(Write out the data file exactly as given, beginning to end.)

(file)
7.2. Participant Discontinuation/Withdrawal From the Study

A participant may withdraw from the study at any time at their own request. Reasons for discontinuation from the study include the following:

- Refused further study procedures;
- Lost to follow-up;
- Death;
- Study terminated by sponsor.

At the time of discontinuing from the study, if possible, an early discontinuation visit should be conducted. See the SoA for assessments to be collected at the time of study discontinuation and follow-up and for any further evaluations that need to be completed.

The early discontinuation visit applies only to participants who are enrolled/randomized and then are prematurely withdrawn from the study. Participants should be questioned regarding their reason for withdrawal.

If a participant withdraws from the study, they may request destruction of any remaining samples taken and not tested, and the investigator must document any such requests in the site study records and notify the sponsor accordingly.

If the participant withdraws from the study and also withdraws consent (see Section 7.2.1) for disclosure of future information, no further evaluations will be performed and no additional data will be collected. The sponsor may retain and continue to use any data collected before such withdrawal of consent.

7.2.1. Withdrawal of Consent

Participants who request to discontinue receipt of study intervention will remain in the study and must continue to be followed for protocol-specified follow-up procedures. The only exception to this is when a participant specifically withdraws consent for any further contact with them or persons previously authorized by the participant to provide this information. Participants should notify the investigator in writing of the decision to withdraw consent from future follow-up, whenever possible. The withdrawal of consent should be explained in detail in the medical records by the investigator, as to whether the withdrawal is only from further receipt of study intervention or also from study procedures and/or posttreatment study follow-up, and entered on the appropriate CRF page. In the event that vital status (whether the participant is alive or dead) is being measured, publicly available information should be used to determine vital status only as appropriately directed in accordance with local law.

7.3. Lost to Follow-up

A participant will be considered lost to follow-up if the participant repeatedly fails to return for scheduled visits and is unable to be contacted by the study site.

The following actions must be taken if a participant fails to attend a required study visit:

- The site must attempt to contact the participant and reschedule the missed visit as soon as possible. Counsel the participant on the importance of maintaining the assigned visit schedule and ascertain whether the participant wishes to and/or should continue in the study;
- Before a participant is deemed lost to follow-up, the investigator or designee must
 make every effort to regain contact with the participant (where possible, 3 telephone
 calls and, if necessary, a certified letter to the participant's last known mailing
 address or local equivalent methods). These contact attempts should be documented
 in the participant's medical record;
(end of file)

7.2. Participant Discontinuation/Withdrawal From the Study

A participant may withdraw from the study at any time at their own request. Reasons for discontinuation from the study include the following:

- Refused further study procedures;
- Lost to follow-up;
- Death;
- Study terminated by sponsor.

At the time of discontinuing from the study, if possible, an early discontinuation visit should be conducted. See the SoA for assessments to be collected at the time of study discontinuation and follow-up and for any further evaluations that need to be completed.

The early discontinuation visit applies only to participants who are enrolled/randomized and then are prematurely withdrawn from the study. Participants should be questioned regarding their reason for withdrawal.

If a participant withdraws from the study, they may request destruction of any remaining samples taken and not tested, and the investigator must document any such requests in the site study records and notify the sponsor accordingly.

If the participant withdraws from the study and also withdraws consent (see Section 7.2.1) for disclosure of future information, no further evaluations will be performed and no additional data will be collected. The sponsor may retain and continue to use any data collected before such withdrawal of consent.

7.2.1. Withdrawal of Consent

Participants who request to discontinue receipt of study intervention will remain in the study and must continue to be followed for protocol-specified follow-up procedures. The only exception to this is when a participant specifically withdraws consent for any further contact with them or persons previously authorized by the participant to provide this information. Participants should notify the investigator in writing of the decision to withdraw consent from future follow-up, whenever possible. The withdrawal of consent should be explained in detail in the medical records by the investigator, as to whether the withdrawal is only from further receipt of study intervention or also from study procedures and/or posttreatment study follow-up, and entered on the appropriate CRF page. In the event that vital status (whether the participant is alive or dead) is being measured, publicly available information should be used to determine vital status only as appropriately directed in accordance with local law.

7.3. Lost to Follow-up

A participant will be considered lost to follow-up if the participant repeatedly fails to return for scheduled visits and is unable to be contacted by the study site.

The following actions must be taken if a participant fails to attend a required study visit:

- The site must attempt to contact the participant and reschedule the missed visit as soon as possible. Counsel the participant on the importance of maintaining the assigned visit schedule and ascertain whether the participant wishes to and/or should continue in the study;
- Before a participant is deemed lost to follow-up, the investigator or designee must
 make every effort to regain contact with the participant (where possible, 3 telephone
 calls and, if necessary, a certified letter to the participant's last known mailing
 address or local equivalent methods). These contact attempts should be documented
 in the participant's medical record;